We know that poor diet and lack of exercise are main risk factors for type 2 diabetes. We know that syndromes like polycystic ovary syndrome (PCOS) and metabolic syndrome are also risk factors for type 2 diabetes, which is why lifestyle changes to reduce obesity, improve diet and increase activity are so effective at combating the blood sugar issues associated with diabetes. For those of you who have made all these changes but are still struggling with blood sugar control, there is a very real and very dangerous culprit that could be at least partially to blame: the phthalates found in many plastics.
In a study accepted this past March by the American Diabetes Association, 1,016 subjects aged 70 were studied to see if there was a correlation between the phthalates present in their system and their incidences of diabetes. There was. The authors concluded that:
“These findings support the view that these commonly used chemicals might influence major factors that are regulating glucose metabolism in humans at the level of exposure of phthalate metabolites seen in the general elderly population.”
The phthalates found in the study subjects were not only linked to poor insulin secretion, but also to insulin resistance, depending on which phthalate was studied.
While this study was done specifically on the elderly, you can’t help but expect that similar issues would be present in younger populations as well. After all, our level of exposure doesn’t change over the years, because, as you will see below, phthalates are unavoidable.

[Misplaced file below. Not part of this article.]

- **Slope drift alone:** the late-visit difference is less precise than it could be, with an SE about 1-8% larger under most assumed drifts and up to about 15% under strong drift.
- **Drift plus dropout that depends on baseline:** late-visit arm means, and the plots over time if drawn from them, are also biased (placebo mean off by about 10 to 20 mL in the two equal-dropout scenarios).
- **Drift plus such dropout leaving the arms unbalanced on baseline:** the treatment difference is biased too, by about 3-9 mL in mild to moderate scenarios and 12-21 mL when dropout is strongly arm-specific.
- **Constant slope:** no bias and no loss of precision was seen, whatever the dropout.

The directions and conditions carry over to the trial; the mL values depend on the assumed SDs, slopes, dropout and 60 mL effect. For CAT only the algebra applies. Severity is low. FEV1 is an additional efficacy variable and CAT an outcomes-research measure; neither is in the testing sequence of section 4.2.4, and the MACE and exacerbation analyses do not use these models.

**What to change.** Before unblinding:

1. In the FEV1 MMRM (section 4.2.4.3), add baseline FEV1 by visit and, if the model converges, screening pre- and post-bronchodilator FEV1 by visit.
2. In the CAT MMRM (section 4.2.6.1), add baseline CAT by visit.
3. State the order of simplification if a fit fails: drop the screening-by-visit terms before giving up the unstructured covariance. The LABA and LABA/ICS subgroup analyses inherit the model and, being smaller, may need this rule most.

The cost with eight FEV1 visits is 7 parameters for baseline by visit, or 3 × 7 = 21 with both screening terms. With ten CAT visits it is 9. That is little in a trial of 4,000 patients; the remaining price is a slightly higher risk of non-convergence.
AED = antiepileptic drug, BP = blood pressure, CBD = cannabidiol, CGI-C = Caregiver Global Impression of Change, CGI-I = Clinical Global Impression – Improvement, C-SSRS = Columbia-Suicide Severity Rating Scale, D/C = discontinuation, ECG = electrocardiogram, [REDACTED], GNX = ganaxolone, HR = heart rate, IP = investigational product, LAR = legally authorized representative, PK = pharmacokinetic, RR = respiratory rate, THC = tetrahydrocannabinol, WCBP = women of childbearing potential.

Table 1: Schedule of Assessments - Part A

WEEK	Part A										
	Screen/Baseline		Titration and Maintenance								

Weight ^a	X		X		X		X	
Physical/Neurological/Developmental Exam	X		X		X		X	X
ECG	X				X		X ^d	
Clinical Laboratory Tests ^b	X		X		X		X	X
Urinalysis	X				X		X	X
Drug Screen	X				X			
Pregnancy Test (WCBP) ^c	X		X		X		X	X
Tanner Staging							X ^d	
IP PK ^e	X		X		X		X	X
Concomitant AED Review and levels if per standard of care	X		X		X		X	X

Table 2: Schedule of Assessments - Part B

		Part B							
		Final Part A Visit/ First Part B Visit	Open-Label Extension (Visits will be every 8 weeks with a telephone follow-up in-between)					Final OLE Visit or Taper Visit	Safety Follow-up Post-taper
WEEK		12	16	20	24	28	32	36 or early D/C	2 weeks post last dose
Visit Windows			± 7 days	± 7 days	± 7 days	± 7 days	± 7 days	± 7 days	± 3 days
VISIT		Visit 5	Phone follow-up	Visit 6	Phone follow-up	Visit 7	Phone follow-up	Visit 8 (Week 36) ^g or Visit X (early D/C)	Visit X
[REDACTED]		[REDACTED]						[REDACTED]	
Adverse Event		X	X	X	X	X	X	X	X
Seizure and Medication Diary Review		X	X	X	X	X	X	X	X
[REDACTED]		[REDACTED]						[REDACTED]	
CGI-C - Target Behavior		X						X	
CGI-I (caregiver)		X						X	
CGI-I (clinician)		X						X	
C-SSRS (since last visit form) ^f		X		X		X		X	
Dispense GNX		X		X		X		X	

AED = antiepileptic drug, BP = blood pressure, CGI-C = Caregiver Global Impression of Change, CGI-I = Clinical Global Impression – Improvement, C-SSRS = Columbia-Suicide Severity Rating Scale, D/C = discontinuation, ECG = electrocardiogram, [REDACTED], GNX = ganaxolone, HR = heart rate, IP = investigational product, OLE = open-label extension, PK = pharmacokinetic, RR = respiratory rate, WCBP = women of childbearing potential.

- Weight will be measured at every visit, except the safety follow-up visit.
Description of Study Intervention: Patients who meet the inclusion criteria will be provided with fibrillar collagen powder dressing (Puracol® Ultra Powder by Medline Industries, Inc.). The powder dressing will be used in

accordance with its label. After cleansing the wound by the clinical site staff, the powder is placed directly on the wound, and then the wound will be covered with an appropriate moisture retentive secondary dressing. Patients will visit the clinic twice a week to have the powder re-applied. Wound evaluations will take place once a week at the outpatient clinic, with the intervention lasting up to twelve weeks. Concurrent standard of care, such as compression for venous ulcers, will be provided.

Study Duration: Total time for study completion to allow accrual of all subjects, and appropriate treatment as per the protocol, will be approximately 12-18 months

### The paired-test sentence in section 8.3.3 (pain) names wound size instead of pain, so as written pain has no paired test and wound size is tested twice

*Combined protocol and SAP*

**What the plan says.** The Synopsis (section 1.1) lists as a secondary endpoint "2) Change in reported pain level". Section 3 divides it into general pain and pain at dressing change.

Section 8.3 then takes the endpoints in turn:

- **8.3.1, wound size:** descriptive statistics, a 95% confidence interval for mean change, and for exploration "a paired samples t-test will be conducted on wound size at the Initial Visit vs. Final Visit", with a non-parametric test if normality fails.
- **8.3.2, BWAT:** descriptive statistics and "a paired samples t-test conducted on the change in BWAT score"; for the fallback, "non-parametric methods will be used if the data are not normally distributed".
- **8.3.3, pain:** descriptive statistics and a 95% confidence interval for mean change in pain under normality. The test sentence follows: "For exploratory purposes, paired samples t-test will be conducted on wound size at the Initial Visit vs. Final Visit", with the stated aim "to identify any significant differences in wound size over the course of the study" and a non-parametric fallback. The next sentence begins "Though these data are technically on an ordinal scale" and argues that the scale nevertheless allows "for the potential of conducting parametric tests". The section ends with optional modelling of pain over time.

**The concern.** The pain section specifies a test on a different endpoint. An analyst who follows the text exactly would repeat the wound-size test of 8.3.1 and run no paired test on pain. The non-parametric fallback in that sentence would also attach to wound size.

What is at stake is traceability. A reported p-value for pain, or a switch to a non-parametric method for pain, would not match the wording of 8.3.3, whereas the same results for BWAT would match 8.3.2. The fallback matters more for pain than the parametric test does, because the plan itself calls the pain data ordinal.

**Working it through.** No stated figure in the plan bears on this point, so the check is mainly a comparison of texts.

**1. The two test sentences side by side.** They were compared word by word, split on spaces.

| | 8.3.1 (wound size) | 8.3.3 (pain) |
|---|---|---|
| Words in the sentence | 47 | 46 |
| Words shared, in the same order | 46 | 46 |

What are Phthalates?
Phthalates are industrial chemicals used to make plastic flexible. If you look around your home, you will probably find these plastics in virtually every room of your house. They are in toys, hoses, personal care products, PVC, shower curtains, cosmetics and more. It could be argued that phthalates are one of the most prevalent chemicals in our modern world, and they cause a wide range of serious side effects. According to the Environmental Working Group (EWG):
“Phthalates have been found to disrupt the endocrine system. Several phthalate compounds have caused reduced sperm counts, testicular atrophy and structural abnormalities in the reproductive systems of male test animals, and some studies also link phthalates to liver cancer, according to the U.S. Center for Disease Control’s 2005 National Report on Human Exposure to Environmental Chemicals.”
In personal care products, which include hair care products, body care products, nail polish, lotions, soaps and more, phthalates are used to help fragrances last longer. It is difficult but possible to find personal care products that do not contain phthalates, but you won’t be able to tell simply by reading the ingredients. You may need to ask the manufacturer directly, or just do what we do and avoid products with fragrance altogether. As it turns out, the human body is not a seething mass of foul odors, as society would like us to believe.
What Can I Do To Reduce My Risk?
According to The Daily Green, these are the top chemical ingredient names to avoid in labels:
- DBP (di-n-butyl phthalate)
- DEP (diethyl phthalate)
- DEHP (di-(2-ethylhexyl) phthalate
- Bis (2-ethylhexyl) phthalate)
- BzBP (benzylbutyl phthalate)
- DMP (dimethyl phthalate)
Additionally, choose plastics whose recycling codes are 1, 2 or 5 – 3 and 7 are plastics that are more likely to have phthalates.
We have been slowly working to phase out plastics in our home. When possible, we buy wooden toys, glass containers, and opt for having fewer “things” in our home altogether. Simplicity is better for many reasons, not the least of which is minimizing your exposure to harmful chemicals.
So if you have been struggling with blood sugar control even after making changes to your diet and exercise plans, consider environmental reasons and see if you can work to remove phthalates from your life.